For best results, roll the dough between sheets of parchment or wax paper. Working with one disk at a time, lightly flour a sheet of paper, center a disk on it, lightly flour the dough and cover with a second sheet. Roll each piece of dough into a round that’s between 11 and 12 inches in diameter. Fit one piece of dough into the buttered pie plate; leave whatever dough hangs over the edge. Keep the second circle between sheets of paper and slide it onto the baking sheet. Freeze (first choice) or refrigerate both the lined pie plate and the rolled-out dough while you preheat the oven and make the filling. The crust can be wrapped well and refrigerated for up to 1 day or frozen for up to 2 weeks.

When you’re ready to bake, preheat the oven to 425 degrees.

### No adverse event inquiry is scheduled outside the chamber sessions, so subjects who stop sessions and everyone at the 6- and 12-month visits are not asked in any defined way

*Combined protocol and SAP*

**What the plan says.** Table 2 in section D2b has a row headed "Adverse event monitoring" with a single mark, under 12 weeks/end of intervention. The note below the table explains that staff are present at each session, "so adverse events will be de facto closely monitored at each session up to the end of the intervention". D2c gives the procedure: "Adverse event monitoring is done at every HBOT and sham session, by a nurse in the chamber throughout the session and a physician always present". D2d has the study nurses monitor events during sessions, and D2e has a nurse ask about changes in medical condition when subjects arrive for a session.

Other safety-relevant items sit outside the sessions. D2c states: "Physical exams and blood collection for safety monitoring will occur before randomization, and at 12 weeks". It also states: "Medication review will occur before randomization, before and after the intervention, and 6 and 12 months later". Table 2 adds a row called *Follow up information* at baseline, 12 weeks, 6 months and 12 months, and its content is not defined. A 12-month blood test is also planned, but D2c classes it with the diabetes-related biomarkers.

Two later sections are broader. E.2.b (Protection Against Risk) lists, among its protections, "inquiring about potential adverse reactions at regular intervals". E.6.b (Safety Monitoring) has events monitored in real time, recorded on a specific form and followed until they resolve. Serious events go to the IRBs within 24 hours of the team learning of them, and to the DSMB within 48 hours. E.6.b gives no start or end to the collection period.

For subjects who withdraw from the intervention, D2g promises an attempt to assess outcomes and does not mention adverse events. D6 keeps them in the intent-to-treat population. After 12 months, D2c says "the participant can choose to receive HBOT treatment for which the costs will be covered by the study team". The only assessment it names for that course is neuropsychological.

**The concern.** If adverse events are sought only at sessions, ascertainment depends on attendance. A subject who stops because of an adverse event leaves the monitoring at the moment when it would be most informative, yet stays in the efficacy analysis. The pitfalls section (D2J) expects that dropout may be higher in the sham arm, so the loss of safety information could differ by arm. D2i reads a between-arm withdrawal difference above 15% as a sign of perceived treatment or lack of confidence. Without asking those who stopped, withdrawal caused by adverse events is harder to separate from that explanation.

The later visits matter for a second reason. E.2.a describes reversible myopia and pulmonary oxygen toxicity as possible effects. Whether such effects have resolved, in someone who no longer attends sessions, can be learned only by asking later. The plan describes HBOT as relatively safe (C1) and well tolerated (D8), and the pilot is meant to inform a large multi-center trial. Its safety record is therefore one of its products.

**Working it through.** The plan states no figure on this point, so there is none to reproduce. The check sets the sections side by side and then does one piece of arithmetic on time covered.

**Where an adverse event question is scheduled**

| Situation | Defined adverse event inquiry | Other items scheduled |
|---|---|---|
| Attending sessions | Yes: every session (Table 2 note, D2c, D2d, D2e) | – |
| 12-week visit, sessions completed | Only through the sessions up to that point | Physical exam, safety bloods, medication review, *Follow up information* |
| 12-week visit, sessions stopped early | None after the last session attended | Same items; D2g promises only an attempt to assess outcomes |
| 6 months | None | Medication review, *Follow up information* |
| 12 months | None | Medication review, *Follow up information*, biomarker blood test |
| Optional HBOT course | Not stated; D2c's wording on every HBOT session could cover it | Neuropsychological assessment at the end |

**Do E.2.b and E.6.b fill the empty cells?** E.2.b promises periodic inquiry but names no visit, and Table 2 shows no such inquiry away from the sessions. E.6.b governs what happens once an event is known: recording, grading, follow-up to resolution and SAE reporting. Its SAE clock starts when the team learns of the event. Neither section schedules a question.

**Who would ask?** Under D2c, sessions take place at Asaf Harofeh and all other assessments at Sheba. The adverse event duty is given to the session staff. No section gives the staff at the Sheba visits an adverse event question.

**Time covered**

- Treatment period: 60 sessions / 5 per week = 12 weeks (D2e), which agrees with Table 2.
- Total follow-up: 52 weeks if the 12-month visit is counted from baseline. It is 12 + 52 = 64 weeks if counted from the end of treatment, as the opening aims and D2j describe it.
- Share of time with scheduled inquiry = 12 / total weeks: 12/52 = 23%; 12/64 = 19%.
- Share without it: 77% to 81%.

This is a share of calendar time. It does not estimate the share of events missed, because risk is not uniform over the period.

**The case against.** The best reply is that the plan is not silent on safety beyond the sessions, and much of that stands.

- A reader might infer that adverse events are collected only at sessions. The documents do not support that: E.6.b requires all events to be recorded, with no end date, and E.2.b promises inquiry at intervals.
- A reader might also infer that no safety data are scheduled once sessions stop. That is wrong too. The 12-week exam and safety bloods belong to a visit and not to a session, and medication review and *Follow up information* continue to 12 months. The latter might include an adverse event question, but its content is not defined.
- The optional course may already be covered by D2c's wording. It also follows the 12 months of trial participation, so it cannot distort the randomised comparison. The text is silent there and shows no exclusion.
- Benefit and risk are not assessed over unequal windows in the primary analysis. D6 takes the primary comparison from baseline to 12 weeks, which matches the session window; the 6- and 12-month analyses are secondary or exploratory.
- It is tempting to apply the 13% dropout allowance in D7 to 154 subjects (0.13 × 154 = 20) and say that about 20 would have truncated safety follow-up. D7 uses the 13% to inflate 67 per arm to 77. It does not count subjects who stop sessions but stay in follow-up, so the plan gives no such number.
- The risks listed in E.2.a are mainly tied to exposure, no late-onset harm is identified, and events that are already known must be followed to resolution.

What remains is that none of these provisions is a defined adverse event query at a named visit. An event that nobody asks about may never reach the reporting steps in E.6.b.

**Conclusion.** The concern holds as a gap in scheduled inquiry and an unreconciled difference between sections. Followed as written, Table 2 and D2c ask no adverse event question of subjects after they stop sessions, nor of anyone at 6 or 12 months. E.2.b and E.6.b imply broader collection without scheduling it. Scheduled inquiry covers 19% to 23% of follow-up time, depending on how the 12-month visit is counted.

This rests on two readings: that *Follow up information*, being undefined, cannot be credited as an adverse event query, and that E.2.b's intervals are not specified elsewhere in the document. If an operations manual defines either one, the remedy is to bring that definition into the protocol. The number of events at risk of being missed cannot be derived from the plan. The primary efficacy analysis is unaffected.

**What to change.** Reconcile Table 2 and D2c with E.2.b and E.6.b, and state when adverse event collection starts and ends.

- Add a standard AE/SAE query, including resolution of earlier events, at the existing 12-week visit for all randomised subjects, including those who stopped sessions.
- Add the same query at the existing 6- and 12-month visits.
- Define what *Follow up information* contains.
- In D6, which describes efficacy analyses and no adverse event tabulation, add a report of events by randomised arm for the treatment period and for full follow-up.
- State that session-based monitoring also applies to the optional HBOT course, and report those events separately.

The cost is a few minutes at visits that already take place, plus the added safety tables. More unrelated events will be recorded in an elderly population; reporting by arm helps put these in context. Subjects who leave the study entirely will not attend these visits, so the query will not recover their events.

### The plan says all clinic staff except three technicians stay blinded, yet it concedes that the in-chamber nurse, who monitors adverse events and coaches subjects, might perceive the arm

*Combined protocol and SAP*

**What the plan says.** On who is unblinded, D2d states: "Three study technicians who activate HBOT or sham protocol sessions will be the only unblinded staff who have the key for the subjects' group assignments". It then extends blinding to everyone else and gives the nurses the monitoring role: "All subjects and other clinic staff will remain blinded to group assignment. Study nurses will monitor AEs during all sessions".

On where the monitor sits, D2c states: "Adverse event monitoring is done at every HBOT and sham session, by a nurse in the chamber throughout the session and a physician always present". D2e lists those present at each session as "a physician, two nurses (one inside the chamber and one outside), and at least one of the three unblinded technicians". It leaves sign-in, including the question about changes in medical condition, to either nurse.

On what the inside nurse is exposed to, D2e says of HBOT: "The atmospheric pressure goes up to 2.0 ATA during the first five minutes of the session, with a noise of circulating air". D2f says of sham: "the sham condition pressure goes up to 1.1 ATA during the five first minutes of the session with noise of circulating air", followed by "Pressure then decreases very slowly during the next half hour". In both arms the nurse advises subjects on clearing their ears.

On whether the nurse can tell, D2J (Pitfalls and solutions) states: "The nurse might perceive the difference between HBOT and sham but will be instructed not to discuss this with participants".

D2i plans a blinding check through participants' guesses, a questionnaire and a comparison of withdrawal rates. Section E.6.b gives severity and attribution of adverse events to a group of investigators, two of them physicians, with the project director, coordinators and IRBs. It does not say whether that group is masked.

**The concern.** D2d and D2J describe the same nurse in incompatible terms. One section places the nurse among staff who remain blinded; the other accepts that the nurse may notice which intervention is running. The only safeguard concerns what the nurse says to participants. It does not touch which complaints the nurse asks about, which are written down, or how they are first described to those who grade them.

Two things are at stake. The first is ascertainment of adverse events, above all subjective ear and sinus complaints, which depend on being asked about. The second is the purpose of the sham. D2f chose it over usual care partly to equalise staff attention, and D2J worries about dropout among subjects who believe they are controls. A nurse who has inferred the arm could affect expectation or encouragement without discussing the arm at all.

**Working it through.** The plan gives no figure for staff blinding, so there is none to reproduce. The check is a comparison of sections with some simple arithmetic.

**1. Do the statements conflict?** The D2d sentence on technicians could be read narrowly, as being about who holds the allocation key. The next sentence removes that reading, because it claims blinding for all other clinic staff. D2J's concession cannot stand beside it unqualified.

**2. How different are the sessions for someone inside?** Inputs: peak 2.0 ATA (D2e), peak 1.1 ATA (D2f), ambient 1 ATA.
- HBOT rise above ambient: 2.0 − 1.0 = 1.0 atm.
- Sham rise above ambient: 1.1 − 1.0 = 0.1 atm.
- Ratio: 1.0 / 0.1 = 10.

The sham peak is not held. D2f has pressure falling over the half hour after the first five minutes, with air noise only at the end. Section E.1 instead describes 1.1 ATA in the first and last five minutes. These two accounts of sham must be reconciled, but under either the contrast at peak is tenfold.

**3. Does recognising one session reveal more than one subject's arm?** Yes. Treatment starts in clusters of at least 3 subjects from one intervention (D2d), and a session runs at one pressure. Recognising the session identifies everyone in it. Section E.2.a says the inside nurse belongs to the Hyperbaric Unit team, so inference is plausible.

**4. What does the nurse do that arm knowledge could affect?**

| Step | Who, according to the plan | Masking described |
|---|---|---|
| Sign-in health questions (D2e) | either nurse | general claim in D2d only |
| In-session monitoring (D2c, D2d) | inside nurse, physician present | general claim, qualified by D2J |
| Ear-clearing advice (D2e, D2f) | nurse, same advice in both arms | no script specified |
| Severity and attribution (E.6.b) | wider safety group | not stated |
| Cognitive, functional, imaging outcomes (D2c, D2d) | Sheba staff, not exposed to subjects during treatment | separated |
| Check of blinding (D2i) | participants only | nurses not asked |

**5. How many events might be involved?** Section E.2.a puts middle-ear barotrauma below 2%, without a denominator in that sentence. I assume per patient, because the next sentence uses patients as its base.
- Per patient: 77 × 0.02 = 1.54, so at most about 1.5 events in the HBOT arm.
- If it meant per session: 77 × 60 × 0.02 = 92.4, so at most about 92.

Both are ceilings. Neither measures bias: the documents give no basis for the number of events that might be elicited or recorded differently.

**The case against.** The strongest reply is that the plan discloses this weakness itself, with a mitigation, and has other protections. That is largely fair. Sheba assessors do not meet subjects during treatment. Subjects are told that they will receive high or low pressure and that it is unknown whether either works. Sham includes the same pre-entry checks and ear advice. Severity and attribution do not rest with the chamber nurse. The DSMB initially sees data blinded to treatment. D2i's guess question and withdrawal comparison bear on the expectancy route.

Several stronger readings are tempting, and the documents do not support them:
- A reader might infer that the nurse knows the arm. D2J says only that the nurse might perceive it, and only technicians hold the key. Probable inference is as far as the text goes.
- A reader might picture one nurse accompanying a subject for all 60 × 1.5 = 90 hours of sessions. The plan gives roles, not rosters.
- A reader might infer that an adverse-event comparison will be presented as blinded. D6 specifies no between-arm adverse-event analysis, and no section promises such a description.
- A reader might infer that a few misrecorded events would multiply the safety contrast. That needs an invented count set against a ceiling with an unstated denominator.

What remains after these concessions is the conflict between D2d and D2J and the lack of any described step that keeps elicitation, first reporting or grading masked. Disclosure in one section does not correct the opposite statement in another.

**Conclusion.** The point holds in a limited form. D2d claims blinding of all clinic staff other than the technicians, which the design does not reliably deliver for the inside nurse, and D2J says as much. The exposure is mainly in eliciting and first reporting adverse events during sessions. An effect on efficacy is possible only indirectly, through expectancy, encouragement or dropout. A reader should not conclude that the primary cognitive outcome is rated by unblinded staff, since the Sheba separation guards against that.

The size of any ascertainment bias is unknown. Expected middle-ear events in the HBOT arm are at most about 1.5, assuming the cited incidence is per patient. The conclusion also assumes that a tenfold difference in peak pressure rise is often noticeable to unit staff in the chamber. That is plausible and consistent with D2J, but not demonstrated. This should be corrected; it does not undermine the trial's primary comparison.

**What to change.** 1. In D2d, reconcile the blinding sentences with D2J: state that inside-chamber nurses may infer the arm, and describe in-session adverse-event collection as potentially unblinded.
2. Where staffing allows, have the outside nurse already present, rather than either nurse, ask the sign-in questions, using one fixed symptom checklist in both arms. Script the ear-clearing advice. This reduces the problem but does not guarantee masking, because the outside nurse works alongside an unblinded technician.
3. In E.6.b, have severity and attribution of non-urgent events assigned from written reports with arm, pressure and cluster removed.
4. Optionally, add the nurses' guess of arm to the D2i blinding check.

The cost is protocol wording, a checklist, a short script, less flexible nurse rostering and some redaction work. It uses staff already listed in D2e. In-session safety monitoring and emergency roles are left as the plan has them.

Meanwhile, make the filling: Stir together the berries, 1/2 cup of the granulated sugar, the zest, 1 tablespoon of juice and the salt in a mixing bowl. Let the filling sit, stirring frequently, until the berries are juicy, 5 to 10 minutes. Taste the berries with a little of their syrup and decide whether you’d like to add some or all the remaining granulated sugar, and/or more juice. Stir in the flour.

Take the pie plate and dough out of the freezer or refrigerator.

Sprinkle the bread crumbs over the bottom of the crust, then spoon the filling into the crust. Peel away one sheet of parchment from the top crust and use it to line the baking sheet. (If you used wax paper, line the sheet with parchment, a silicone liner or aluminum foil to catch drips.) Use your water-dampened finger or a pastry brush to moisten the overhang of the bottom crust.